The constitution guarantees freedom of religion. A group needs at least 500 members and five years of registered operation to be recognized as a religious organization. Members of the Serbian Orthodox Church continue to report cases of intimidation and vandalism, although such incidents are declining. Little progress has been made in restoring property nationalized by the communists to non-Roman Catholic groups.

Academic freedom is guaranteed by law, though subjects such as sexual health remain taboo in the socially conservative country. For example, in January 2013 the government introduced a health education program in primary and secondary schools that proved controversial for including curriculum on sexual health and homosexuality. Allied with conservative lawmakers, the Croatian Catholic Church launched a PR war against the program, including a leafleting campaign asserting that the sexual education curriculum would undermine traditional values while promoting the “disease” of homosexuality. In May, the Constitutional Court suspended the program, arguing that the government failed to consult with parents on the curriculum.


E. Associational and Organizational Rights: 12 / 12

The constitution provides for freedoms of association and assembly. In June 2013, Zagreb held its largest-ever gay pride parade, and multiple interest groups held protests throughout the year. In September, 46,000 doctors and nurses went on strike over benefit cuts imposed by the government in response to the economic crisis. A variety of nongovernmental organizations operate in Croatia without interference or harassment. The constitution allows workers to form and join trade unions, though unlawful dismissals of union members have been reported.


F. Rule of Law: 11 / 16

In 2013, Croatia continued implementing reforms to improve judicial independence and efficiency. The State Judicial and Prosecutorial Councils functioned independently, working to develop a track record of merit-based appointments and taking a more proactive approach to cases of misconduct by judicial officials. Under a new judicial appointments system that came into effect in January, all candidates must complete the State School for Judicial Officials, representing an effort to increase professionalism. Despite some progress on improving efficiency, the case backlog remains above the EU average. Prison conditions do not meet international standards due to overcrowding and poor medical care.

The legacy of the 1991–95 war in Croatia remains a sensitive issue. In 2013, veterans protested a government plan to introduce bilingual public signs—in Croatian (in the Latin alphabet) and in Serbian (in Cyrillic script)—to serve the Serb minority, which comprises 4.4 percent of the population nationwide and over 30 percent in some municipalities. Nevertheless, the government continued implementing the project.

Throughout the year, Croatia continued to cooperate with the ICTY, which in May convicted six former Bosnian Croat leaders of war crimes during the 1992–95 conflict; crimes included murdering and deporting Bosnian Muslims in an effort to create a Croat mini-state in Bosnia-Herzegovina, and the 1993 destruction of the iconic, 16th century Ottoman bridge in the Bosnian city of Mostar. In a landmark domestic verdict, a Croatian court in January held the state responsible for the killing of two Serb civilians in an attack after the 1995 Operation Storm campaign against the separatist Serb Krajina region. The court ordered the government to pay damages to the families of two of the nine elderly civilians killed by assailants wearing Croatian military uniforms in a majority-Serb village two months after Operation Storm. However, more effort is reportedly needed to tackle impunity in war crimes cases, initiate and quickly process investigations, and improve witness protection.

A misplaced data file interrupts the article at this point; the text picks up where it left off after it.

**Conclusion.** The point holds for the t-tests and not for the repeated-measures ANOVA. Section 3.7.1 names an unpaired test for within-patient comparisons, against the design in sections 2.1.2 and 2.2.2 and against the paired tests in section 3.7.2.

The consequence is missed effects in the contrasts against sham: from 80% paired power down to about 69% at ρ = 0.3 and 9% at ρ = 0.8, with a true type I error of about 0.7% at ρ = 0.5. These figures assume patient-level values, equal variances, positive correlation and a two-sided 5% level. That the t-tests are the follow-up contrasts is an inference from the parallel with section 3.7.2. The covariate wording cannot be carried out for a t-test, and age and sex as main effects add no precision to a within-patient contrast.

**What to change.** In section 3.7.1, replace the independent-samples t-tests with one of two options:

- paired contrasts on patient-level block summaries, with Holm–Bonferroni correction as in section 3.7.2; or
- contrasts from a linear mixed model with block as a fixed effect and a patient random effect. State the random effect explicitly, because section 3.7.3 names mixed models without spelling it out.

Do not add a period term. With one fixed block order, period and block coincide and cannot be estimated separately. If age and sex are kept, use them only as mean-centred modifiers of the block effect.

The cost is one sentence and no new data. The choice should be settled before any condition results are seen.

Respect for minority rights has improved over the past decade. Incidents of harassment against returning Serbs have declined in recent years, and Croatia has been implementing both an antidiscrimination act and hate-crime legislation. Roma face widespread discrimination, including poor access to primary and secondary education.


G. Personal Autonomy and Individual Rights: 13 / 16

The 2011 Housing Care Program, established to aid returning refugees, continues to be implemented, but slowly. The constitution prohibits gender discrimination, but women have a higher unemployment rate and earn less than men for comparable work. Women hold 26 percent of the seats in parliament, well below the 40 percent target under law. Domestic violence against women is believed to be widespread and underreported, though law enforcement is strengthening its capacity to combat such crimes. Croatia remains a transit country for women trafficked to Western Europe for prostitution.

In 2013, a coalition of religious and conservative civic groups called “In the Name of the Family” spearheaded a campaign to effectively ban gay marriage through a referendum to amend Croatia’s constitution to define marriage as between a man and a woman. After a successful signature-gathering campaign by the group, parliament voted in November to hold the referendum on December 1. The measure passed with nearly 66 percent voter approval, and the government confirmed that the constitution would be amended.

Scoring Key: X / Y (Z)

X = Score Received

Y = Best Possible Score

Z = Change from Previous Year

Full Methodology